Wednesday, January 22, 2014

2008 Porta Sole pinot grigio


The pinot grigio is not the most exciting grape in the world, and it is not, as far as I know, uniquely made into something else as other bland grapes are -- as trebbiano is made into cognac, or as the several native varieties of Spain or Portugal eventually reach the dignity of sherry or port.

What many people have come to consider the (budget-friendly, but) gold standard of pinot grigio, Santa Margherita, tastes in my opinion like water in which a block of wood has been enthusiastically steeped. This seems to be the main problem with pinot grigio: its fruitiness is so delicate that any time the wine spends in an oak barrel is too much, yet no time in an oak barrel at all results in a potation that struggles to be sourish -- "crisp" is the politer word -- and doesn't do much else.

However, when it's serviceable or better, a glass of it is certainly pleasant enough with a simple meal, or just for sipping while watching Star Trek, as Hugh Johnson so nicely puts it, "writing letters, reading, or watching television." (He is speaking, in How to Enjoy Your Wine, of a whole category of undemonstrative, quaffable white wines, even including the "Mountain White or whatever" that only someone of his stature would have the confidence to mention.) And, for simple quaffability, this 2008 Porta Sole is a pleasant surprise. The balance seems just right -- a little fruit, a little body, a little vanilla in the aroma and taste to counter that pinot grigio crispness.

What I don't understand is the fine print on Italian wine labels. Perhaps it is more a question of Italian wine production. At the risk of being both repetitive and too cute for words, I still say they all sound as if they are made by a wholly owned subsidiary of James Bond's evil nemesis, SPECTRE. Of itself, Porta Sole announces, "Terre degli Osci, Indicazione Geografica Tipica, bottled by Cantine Galasso SRL, Loreto Aprutino, Pescara, Italia."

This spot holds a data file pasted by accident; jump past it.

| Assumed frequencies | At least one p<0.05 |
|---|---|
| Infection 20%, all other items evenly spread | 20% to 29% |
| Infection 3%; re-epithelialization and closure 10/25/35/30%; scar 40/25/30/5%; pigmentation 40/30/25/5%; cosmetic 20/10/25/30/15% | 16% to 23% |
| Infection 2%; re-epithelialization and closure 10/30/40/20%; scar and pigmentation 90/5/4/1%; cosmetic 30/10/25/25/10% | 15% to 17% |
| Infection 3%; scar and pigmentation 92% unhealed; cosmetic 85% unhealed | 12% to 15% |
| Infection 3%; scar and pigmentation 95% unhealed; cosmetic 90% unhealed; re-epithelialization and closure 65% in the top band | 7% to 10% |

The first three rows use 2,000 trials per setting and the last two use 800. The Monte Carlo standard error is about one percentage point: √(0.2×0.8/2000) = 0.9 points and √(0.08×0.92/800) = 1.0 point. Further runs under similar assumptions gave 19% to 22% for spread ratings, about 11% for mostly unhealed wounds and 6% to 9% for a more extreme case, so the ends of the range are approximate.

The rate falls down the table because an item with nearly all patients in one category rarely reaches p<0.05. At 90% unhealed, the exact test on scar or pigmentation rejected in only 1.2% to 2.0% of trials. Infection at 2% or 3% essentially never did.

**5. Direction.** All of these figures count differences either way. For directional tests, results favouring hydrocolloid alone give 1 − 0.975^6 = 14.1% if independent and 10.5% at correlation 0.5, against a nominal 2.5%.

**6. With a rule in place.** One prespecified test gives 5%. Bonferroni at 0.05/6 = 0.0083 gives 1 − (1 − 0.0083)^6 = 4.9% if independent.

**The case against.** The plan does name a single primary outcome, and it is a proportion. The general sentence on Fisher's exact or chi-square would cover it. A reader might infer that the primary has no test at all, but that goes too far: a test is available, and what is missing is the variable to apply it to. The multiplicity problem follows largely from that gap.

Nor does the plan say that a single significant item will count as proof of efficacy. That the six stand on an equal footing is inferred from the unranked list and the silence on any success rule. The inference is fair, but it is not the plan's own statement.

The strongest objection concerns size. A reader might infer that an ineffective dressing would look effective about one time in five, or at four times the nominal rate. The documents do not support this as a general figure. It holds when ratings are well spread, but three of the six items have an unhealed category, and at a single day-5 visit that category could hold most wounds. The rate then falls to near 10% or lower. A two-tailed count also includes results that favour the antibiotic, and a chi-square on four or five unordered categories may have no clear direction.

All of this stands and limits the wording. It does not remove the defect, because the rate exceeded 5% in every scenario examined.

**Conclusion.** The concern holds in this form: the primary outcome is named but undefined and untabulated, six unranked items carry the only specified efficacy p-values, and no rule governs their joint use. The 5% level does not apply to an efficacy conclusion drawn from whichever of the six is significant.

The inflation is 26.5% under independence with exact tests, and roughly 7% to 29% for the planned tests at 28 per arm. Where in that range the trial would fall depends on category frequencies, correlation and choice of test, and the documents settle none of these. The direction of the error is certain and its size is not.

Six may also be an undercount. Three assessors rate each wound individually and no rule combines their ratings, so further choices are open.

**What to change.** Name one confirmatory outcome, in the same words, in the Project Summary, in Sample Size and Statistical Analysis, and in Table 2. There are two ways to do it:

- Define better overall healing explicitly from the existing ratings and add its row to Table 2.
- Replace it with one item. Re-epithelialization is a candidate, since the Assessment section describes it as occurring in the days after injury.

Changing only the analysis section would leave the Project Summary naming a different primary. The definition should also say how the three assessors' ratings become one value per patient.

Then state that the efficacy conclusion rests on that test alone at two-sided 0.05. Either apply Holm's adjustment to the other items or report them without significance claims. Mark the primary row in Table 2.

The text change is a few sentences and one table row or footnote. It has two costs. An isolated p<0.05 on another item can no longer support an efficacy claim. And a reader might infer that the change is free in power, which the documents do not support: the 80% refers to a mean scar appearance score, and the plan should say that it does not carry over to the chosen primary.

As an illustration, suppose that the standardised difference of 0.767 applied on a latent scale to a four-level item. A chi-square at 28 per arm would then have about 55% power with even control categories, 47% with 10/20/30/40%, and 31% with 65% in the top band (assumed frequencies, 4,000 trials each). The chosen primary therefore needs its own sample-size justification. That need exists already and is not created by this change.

That's the back label. The fine print on the front label reads "Viticoltore Ettore Galasso Loreto Aprutino." Somewhere in there, I think, is someone's name, Ettore Galasso, and of course even I understand the back label's "Italia." Indicazione Geografica Tipica, sometimes abbreviated I.G.T., means this is a sort of middle-tier effort, produced according to stricter standards than a "table wine" simply saying it's from Italy, but looser standards than one proudly trumpeting it is D.O.C. or, even better, D.O.C.G. -- guaranteed to be from a certain exclusive little place (Denominazione di Origine Controllata) or guaranteed to be from that certain place and have certain fine characteristics seen only there (Denominazione di Origine Controllata e Garantita).

To clarify how special a D.O.C.G. wine is or should be, it helps to consult Ron and Sharon Herbst's New Wine Lover's Companion. There you will find a list of the first five regions of Italy granted D.O.C.G. status. They are Barolo, Barbaresco, Brunello di Montalcino, Vino Nobile di Montepulciano, and Chianti. Wines all, to be sure; but places first, places with more than a whiff of wine legend about them. (It all gets rather circular.) Imagine being able to drink something and tramp its roads.

You can't do that with pinot grigio, but you can enjoy this one. The roads we would tramp to find its origine, by the way, will lead us to the town of Loreto Aprutino in the Abruzzo, in east central Italy on the Adriatic coast.

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